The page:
The rare earth hypothesis is the contrary of the principle of mediocrity, advocated by Carl Sagan and Frank Drake, among others. It argues that the emergence of complex multicellular life on Earth required an improbable combination of astrophysical and geological events and circumstances. The term "Rare Earth" comes from Rare Earth: Why Complex Life Is Uncommon in the Universe (2000), a book by Peter Ward, a geologist and paleontologist, and Donald E. Brownlee, an astronomer and astrobiologist, both from the University of Washington.
According to the Rare Earth hypothesis, the emergence of complex life requires a number of fortuitous circumstances such as a galactic habitable zone, a central star and planetary system having the requisite character, the circumstellar habitable zone, the size of the planet, the advantage of a large satellite, conditions needed to assure the planet has a magnetosphere and plate tectonics, the chemistry of the lithosphere, atmosphere, and oceans, the role of "evolutionary pumps" such as massive glaciation and rare bolide impacts, and whatever led to the still mysterious Cambrian explosion of animal phyla. The emergence of intelligent life may have required yet other rare events that are still unknown.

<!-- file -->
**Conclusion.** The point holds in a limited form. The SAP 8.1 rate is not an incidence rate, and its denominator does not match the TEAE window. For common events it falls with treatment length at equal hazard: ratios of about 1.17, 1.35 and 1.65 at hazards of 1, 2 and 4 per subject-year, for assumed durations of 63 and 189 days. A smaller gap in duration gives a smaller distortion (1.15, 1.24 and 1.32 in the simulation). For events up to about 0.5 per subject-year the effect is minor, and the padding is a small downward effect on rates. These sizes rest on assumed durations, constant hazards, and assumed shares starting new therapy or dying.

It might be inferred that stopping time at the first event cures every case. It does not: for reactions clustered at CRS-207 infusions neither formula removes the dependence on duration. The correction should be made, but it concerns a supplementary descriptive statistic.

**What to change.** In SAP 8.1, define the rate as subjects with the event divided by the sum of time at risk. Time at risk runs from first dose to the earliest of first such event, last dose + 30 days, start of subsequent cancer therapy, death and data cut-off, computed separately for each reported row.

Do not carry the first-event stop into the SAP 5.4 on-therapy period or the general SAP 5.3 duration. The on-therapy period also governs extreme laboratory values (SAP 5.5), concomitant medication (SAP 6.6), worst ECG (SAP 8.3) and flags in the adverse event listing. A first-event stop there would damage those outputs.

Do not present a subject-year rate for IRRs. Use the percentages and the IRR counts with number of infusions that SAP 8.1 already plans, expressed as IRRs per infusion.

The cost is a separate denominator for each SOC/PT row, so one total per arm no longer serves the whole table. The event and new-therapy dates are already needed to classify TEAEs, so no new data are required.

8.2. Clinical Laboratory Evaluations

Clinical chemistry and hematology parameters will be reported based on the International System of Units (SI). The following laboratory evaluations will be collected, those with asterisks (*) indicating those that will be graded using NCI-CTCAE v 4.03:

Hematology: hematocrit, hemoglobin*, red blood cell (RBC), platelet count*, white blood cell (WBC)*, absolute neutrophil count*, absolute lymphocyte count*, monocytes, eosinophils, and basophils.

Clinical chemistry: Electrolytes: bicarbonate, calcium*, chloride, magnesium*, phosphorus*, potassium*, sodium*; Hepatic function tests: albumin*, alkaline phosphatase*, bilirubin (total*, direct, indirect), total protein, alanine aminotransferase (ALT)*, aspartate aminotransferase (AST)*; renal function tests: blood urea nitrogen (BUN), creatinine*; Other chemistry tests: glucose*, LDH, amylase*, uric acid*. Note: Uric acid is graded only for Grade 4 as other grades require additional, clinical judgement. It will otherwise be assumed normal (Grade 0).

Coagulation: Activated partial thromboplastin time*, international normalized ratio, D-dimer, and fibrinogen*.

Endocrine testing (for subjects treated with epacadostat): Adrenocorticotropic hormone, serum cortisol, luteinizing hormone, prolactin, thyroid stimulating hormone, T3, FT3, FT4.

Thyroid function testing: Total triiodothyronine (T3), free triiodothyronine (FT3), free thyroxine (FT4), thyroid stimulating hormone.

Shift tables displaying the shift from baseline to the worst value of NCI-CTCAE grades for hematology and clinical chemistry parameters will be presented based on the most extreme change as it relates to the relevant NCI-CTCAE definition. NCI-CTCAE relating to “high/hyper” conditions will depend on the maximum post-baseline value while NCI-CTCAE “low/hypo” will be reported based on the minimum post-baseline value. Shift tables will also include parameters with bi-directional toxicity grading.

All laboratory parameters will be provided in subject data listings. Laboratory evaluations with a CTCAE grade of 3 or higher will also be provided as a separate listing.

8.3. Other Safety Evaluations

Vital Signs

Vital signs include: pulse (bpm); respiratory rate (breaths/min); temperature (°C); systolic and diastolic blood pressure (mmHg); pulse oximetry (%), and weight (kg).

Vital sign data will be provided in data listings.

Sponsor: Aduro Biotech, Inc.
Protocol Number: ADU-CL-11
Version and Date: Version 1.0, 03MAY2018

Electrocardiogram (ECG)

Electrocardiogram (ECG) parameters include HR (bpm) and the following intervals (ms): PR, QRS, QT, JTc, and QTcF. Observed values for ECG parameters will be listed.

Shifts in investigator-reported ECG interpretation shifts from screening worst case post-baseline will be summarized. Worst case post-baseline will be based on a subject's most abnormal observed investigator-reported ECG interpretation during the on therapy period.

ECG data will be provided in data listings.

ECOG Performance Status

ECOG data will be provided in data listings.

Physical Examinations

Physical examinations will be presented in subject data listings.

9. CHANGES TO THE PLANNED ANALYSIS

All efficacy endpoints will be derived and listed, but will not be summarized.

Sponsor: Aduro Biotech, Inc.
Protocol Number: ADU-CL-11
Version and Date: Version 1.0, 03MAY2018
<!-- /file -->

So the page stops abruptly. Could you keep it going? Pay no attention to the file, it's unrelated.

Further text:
In order for a small rocky planet to support complex life, Ward and Brownlee argue, the values of several variables must fall within narrow ranges. The universe is so vast that it could contain many Earth-like planets. But if such planets exist, they are likely to be separated from each other by many thousands of light years. Such distances may preclude communication among any intelligent species evolving on such planets, which would solve the Fermi paradox: "If extraterrestrial aliens are common, why aren't they obvious".
There are also a few attributes that seem, at first, to be completely unrelated to life and not required for its development. Ward and Brownlee argue strongly for the importance of the following attributes:
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Theories about extraterrestrial life
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